Five Things Women Should Know About Their Eye Health


More women are at greater risk for vision loss from certain eye diseases than men, study finds.

New data from a Prevent Blindness study says that women make up the majority of the 4.4 million Americans age 40 and older who are visually impaired or blind. In light of that, Prevent Blindness says the following are five things women should know about their vision and eye health:

  1. More women than men are at risk for vision loss from eye diseases such as cataracts, glaucoma and macular degeneration. According to the National Eye Institute, more than 3 million women and more than 1.5 million men have dry eye. Dry eye is more common after menopause, and women who experience menopause prematurely are more likely to have eye surface damage from dry eye.
  1. More women are caregivers, and as such women often make the majority of their family’s health care decisions. In addition to being responsible for their own health, women are often responsible as caregivers for the health care choices of their children, partners, spouses and aging parents. A woman making her vision health a priority positively impacts those around her, including those that depend on her care.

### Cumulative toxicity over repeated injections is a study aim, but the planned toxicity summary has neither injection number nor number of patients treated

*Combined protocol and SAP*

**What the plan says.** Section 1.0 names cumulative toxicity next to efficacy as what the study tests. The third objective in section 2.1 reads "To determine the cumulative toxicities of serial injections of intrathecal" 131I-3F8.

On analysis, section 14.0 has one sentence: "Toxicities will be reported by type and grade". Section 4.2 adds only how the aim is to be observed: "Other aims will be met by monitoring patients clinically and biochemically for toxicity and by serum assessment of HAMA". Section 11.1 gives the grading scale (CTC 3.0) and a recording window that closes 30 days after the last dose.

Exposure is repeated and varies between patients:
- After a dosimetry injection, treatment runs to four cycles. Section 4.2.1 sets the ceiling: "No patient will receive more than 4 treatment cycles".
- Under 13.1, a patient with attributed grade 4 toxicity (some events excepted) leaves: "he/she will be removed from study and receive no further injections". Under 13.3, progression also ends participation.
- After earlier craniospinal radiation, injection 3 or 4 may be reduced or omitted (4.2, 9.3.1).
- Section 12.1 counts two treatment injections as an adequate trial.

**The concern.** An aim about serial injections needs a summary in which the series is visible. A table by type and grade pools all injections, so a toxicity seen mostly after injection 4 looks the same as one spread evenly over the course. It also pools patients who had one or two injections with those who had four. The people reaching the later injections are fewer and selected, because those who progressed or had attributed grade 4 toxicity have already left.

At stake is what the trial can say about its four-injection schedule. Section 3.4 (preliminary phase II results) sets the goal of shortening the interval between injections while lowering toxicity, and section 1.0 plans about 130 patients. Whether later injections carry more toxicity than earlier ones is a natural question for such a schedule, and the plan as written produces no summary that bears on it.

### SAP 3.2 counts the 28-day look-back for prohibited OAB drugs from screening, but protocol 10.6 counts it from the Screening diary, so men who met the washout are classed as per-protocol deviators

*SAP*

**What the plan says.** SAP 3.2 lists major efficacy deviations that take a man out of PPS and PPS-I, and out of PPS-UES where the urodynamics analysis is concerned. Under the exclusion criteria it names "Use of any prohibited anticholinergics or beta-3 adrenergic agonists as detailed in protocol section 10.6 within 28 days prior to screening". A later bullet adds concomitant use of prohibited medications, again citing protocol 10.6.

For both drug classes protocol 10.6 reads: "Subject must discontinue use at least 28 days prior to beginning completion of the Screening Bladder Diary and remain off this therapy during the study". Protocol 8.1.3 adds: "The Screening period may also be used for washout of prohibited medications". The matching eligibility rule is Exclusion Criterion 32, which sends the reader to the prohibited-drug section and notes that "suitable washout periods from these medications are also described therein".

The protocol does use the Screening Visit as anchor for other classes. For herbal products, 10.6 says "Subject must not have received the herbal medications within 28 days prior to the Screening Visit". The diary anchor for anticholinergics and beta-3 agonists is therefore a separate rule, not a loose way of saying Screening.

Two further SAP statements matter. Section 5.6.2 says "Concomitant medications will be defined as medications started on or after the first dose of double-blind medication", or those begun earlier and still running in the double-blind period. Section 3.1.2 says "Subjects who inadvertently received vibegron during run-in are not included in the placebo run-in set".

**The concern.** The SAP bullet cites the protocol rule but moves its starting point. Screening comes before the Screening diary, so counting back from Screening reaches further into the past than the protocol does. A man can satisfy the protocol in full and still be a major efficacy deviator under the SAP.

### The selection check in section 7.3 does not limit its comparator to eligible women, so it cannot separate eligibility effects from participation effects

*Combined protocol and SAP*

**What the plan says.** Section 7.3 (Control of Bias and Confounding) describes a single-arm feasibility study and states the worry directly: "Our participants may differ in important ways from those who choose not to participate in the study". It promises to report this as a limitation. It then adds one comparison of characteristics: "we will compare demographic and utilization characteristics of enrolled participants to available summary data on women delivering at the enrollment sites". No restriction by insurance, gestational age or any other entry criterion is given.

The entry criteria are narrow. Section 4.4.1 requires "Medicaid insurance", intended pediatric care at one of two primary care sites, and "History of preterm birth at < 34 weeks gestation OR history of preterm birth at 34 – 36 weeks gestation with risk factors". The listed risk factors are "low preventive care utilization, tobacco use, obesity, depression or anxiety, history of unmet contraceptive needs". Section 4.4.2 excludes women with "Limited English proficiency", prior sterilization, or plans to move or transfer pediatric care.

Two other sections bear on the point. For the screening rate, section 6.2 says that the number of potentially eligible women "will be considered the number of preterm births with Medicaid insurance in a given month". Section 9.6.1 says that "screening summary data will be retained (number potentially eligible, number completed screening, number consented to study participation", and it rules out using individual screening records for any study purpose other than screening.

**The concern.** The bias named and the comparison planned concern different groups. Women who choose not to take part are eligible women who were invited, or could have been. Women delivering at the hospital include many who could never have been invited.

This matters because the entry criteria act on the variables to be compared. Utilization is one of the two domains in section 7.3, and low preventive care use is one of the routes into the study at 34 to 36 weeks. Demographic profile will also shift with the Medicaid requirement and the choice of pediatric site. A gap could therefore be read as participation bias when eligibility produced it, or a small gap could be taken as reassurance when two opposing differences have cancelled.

1. Keeping a healthy lifestyle also helps keep the eyes healthy, including exercising regularly, not smoking and following a healthy diet. Talk to a dietician about eating habits and a doctor before starting an exercise program. Make sure to always wear UV eye protection when outdoors.
  1. Pregnancy can cause vision changes including refractive changes, dry eyes and puffy eyelids. Expectant mothers may also experience vision effects from migraine headaches, diabetes and high blood pressure. Glaucoma medications such as carbonic anhydrase inhibitors can be harmful to the developing baby. All pregnant women should discuss all medications and any changes in their vision immediately with their doctor.
  1. Prevent Blindness recommends periodic dilated eye exams as the best way to ensure that vision is healthy and to help keep it that way. Additionally, a dilated eye exam can also help detect other conditions that affect overall health including high blood pressure or diabetes.

Prevent Blindness created the program, “See Jane See: Women’s Healthy Eyes Now,” to provide free education and resources on these topics to help women better understand vision issues that are unique to them. You can check out the program here.